Assistance dogs (also known as service dogs) are dogs that are specifically trained to help individuals with various types of disability. In many countries assistance dogs have special access rights, to ensure their owners are not discriminated against. Their use has now been extended to individuals on the autism spectrum.
An assistance dog is not the same as a therapy dog or a pet dog. A therapy dog is trained to provide comfort and affection to people in long-term care, hospitals, retirement homes, schools, mental health facilities, and other stressful situations to include disaster areas. Pet dogs may be trained or untrained and do not attract the accessibility benefits of an assistance dog.
Some assistance dogs (autism assistance dogs) are dogs that are specially trained to assist in the day to day life of the family with a child on the autism spectrum. It is important that the dog is recognised as a 'working dog'. Because of this the dog will work in a special harness that connects it to both the parent and the child.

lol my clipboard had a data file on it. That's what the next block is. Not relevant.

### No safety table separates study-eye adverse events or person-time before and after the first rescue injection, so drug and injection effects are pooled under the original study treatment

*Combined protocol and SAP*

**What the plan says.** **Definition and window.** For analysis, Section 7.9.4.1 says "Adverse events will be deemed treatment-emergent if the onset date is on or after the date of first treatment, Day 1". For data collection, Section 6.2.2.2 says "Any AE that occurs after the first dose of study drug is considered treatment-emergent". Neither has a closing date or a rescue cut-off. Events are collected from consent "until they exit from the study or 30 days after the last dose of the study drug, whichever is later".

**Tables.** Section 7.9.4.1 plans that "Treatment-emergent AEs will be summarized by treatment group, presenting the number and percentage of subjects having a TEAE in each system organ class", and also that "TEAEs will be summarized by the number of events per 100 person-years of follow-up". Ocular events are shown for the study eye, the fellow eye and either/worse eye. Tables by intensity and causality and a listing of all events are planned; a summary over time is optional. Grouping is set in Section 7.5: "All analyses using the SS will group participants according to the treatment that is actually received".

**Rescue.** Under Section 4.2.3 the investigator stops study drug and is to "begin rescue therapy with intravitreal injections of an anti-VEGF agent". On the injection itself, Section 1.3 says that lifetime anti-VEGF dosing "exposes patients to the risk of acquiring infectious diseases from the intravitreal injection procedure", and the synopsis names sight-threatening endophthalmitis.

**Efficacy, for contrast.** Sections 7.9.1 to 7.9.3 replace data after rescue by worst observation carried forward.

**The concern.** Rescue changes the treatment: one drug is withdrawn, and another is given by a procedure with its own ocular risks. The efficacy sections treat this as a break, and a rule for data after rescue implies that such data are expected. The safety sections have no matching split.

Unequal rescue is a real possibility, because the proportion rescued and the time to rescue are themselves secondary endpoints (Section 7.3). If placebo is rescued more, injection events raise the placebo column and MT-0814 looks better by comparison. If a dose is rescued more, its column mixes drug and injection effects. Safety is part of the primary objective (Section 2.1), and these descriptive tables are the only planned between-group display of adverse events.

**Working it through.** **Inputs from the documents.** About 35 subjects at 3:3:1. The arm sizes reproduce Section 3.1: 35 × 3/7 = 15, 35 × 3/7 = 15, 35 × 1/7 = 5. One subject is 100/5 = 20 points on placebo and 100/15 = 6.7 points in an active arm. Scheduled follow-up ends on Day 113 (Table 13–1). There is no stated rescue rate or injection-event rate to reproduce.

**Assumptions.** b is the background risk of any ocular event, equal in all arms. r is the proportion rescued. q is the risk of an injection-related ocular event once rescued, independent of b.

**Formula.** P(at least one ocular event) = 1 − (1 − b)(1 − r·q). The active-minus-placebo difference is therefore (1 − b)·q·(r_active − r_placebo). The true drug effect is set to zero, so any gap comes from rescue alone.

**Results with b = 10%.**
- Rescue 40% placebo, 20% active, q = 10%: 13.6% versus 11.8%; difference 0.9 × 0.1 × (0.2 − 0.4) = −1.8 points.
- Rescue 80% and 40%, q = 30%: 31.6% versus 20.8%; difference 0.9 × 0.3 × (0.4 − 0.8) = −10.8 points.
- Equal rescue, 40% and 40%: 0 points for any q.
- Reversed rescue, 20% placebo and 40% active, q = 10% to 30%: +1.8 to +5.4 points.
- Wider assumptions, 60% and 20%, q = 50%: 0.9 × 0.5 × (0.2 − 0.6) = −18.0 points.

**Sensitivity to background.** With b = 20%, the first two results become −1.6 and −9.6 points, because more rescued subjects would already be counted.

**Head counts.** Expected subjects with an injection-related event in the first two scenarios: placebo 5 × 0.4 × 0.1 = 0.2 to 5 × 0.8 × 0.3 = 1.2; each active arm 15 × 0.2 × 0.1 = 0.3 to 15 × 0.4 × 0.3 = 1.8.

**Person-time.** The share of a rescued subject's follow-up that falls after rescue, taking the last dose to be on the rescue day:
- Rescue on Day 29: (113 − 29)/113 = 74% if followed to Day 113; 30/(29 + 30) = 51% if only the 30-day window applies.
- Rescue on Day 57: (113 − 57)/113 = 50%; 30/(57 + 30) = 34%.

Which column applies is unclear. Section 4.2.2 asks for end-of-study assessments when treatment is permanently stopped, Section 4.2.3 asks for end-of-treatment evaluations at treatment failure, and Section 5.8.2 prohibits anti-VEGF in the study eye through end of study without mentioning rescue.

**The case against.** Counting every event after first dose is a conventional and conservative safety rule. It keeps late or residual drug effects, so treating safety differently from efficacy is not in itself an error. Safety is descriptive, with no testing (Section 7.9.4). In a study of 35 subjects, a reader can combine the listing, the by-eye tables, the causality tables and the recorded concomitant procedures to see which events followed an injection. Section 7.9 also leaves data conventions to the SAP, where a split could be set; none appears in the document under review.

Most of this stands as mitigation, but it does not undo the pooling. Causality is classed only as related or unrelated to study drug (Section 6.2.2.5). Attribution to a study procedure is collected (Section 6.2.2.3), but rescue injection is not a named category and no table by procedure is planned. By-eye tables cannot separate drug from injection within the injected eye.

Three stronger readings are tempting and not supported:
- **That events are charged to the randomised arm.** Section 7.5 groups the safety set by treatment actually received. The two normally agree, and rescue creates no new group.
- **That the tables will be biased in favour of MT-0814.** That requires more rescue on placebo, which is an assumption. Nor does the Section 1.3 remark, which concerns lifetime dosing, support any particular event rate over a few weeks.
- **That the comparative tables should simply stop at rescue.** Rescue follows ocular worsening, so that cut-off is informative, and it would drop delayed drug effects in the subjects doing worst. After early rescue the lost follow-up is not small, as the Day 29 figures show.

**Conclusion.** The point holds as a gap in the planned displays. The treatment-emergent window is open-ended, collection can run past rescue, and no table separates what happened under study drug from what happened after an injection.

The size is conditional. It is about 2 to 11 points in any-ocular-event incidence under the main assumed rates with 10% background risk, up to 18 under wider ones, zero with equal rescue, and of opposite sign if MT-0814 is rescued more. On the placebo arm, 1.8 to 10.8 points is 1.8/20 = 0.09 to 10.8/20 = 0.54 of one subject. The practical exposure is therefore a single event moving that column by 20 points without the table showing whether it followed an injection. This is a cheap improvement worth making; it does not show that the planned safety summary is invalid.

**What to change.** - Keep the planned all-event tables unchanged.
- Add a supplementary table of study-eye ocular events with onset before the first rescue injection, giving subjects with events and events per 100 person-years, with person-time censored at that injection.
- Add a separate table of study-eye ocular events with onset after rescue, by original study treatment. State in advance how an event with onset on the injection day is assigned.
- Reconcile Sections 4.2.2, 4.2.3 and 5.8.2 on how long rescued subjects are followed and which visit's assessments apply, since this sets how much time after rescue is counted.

The dogs are trained to lead from the front, acting on instructions from the parent, while the child is usually encouraged to walk alongside the dog using a lead attached to the dog. The child may also be in a harness.
The use of autism assistance dogs is based on the idea that the dogs offer greater independence to the child and parent. They ensure that the child is kept safe by preventing the child from running away. They also provide other benefits associated with dog ownership such as regular routines and social support.
Some people think that, in some circumstances, the dogs may also offer other benefits, such as encouraging the child to communicate and to be more sociable or enhancing the opportunities for the inclusion of the child and the family.
There is insufficient research evidence of a sufficiently high quality to determine if assistance dogs provide any benefits to individuals on the autism spectrum.
A number of anecdotal accounts suggest that there are few risks involved in the use of autism assistance dogs when placed in suitably selected families. There may also be some benefits in terms of sociability, and reduction of stress, an increased tolerance of dogs and greater opportunities for social inclusion. For these reasons we believe that further research into the use of assistance dogs for people on the autism spectrum is warranted.
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